Should I go for additional breast cancer screening or genetic counseling?
Jennifer Siettmann is a certified genetic counselor on staff at Banner Good Samaritan Medical Center. Her office can be reached at (602) 839-6385.
Question: There is a history of breast cancer among the women in my family. Aside from routine mammograms, should I undergo additional breast cancer screening?
Answer: There are three different categories for breast cancer, based on how it is caused: sporadic, familiar, and hereditary. Identifying where one falls in these three groups helps determine the best screening protocol.
Most cases of cancer are sporadic (50 to 60 percent), which means the cancer is due to random environmental or lifestyle factors, or just random chance. Since sporadic cancer poses an average risk of 8-13 percent, general population screening measures are appropriate, including an annual mammogram, annual clinical breast exam, and monthly self-breast exams beginning at age 40.
Familial cancer makes up 30-40 percent of diagnoses and is generally the result of a combination of genetic and environmental/lifestyle factors that contribute to an increased risks for cancer. Familial cancer poses a moderate risk for breast cancer, with a 20-50% chance of occurrence. Still, we recommend a high-risk level of screening, including annual MRI, biannual clinical breast exam, and monthly self-breast exams starting 10 years prior to the youngest age at which cancer was diagnosed in the family. So, if a mother was diagnosed with breast cancer at 43, then her daughter should start screening at age 33.
Hereditary cancer is relatively rare, accounting for 5-10 percent of cases, according to the National Cancer Institute. People who inherit a specific genetic mutation, which we can find through genetic testing, generally have a 50-80 percent risk of developing breast cancer, according to the American Cancer Society.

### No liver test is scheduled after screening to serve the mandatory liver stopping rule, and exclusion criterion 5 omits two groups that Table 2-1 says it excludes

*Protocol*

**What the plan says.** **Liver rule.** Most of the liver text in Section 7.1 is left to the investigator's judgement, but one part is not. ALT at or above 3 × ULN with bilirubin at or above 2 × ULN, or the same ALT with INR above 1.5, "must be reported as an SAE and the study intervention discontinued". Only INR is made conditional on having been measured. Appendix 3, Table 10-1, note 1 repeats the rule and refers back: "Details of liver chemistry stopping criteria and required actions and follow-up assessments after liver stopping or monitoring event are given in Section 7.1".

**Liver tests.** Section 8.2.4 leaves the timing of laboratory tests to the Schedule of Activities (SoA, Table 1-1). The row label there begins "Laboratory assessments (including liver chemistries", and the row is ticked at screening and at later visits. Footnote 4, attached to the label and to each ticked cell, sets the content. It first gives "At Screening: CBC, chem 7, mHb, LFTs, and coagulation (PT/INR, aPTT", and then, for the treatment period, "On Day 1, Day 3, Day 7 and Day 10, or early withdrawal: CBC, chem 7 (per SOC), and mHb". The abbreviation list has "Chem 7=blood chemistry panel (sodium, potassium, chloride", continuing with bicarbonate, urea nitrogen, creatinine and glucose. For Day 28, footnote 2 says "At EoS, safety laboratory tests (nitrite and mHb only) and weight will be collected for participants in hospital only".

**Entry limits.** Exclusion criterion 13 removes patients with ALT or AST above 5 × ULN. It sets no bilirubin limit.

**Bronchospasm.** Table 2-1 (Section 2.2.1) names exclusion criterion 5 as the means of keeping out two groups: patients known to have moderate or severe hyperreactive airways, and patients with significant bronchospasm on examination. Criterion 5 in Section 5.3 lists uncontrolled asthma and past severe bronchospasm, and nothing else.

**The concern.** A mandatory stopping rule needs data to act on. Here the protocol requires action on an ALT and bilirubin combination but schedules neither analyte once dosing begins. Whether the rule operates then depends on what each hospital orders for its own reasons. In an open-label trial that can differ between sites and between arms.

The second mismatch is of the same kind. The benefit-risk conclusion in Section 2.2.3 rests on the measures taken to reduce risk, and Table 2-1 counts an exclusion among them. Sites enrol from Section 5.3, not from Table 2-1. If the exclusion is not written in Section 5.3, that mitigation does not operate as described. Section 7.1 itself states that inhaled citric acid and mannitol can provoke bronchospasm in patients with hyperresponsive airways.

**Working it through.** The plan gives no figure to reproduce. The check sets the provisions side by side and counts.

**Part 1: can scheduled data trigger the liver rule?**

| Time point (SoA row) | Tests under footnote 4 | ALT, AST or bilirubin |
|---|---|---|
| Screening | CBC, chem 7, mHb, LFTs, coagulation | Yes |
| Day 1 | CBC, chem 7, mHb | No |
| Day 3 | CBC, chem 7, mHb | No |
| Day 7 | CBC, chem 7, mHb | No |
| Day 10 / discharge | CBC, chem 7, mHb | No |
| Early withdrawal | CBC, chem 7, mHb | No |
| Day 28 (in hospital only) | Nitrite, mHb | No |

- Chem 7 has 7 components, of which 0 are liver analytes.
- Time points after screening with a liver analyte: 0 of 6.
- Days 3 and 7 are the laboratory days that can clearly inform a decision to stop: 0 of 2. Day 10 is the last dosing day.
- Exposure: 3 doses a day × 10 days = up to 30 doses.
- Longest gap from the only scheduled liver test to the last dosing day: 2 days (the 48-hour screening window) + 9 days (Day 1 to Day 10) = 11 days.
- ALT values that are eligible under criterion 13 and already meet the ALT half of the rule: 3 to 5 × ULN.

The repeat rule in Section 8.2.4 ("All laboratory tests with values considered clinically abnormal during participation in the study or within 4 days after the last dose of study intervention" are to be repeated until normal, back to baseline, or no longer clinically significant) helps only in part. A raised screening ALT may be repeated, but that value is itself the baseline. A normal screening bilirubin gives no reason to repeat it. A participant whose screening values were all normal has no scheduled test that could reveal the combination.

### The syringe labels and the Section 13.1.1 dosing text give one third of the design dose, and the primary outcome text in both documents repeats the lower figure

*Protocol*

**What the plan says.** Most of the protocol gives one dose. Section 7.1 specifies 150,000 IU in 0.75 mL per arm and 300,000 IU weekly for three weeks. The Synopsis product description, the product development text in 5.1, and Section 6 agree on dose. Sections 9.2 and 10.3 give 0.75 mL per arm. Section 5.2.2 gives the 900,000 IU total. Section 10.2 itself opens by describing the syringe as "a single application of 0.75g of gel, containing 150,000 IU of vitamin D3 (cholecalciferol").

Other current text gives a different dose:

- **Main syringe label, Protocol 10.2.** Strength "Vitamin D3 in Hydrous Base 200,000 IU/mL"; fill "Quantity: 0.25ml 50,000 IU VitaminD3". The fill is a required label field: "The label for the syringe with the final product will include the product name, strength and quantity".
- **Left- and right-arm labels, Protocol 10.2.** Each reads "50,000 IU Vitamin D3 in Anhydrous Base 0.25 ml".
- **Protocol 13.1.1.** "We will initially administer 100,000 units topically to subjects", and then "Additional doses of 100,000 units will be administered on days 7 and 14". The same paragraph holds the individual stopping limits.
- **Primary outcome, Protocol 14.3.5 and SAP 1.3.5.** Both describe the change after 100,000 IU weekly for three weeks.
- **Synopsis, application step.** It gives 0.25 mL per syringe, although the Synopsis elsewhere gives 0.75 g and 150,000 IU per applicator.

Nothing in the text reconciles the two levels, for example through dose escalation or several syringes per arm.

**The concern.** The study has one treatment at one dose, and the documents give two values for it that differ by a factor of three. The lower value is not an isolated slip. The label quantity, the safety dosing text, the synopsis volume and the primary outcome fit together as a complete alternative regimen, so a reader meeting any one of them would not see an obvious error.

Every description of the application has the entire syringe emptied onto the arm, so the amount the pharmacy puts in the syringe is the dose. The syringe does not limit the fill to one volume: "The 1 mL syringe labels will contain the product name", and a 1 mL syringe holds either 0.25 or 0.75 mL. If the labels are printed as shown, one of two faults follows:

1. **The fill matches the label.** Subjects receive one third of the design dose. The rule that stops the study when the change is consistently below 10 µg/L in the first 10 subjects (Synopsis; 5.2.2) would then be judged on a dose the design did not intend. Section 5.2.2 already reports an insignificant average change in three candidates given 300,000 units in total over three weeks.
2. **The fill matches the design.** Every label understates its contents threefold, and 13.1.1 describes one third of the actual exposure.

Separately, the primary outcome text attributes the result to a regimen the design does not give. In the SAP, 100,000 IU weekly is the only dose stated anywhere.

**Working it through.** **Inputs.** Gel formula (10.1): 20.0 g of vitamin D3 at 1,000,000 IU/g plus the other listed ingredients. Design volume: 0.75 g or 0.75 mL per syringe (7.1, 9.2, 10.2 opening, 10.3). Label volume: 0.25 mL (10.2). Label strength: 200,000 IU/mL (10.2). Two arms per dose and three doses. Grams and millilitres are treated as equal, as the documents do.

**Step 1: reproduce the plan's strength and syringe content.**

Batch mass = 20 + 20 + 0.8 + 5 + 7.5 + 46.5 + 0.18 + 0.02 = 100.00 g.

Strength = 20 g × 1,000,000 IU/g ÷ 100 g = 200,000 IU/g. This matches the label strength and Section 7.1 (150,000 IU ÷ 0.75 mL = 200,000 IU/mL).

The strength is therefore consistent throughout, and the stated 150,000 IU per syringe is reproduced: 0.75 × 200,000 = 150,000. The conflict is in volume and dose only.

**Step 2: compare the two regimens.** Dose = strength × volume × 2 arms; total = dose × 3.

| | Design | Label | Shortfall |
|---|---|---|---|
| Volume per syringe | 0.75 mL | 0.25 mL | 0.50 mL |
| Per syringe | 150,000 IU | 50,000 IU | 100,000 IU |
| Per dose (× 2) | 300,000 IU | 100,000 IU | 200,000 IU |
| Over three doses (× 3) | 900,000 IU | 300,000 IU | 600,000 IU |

Due to this risk, we apply the most aggressive forms of screening and management for these individuals. Screening includes an annual mammogram, annual MRI, biannual clinical breast exam, monthly self-breast exams and genetic testing of other family members.
Genetic testing provides benefits for individuals and their families. Once a genetic mutation is identified, other family members can be tested for that same mutation. Through genetic testing of a family, we have the opportunity to see whether certain members need to be screened earlier and/or more frequently.
Being properly screened for cancer provides individuals, loved ones and care providers with invaluable knowledge. This knowledge allows us to establish an effective screening protocol, detect and diagnose cancer in a timely manner, and establish the best course of action for preventing and/or managing the disease.
If you have any questions or concerns regarding cancer screening, talk to your health care provider or a genetic counselor.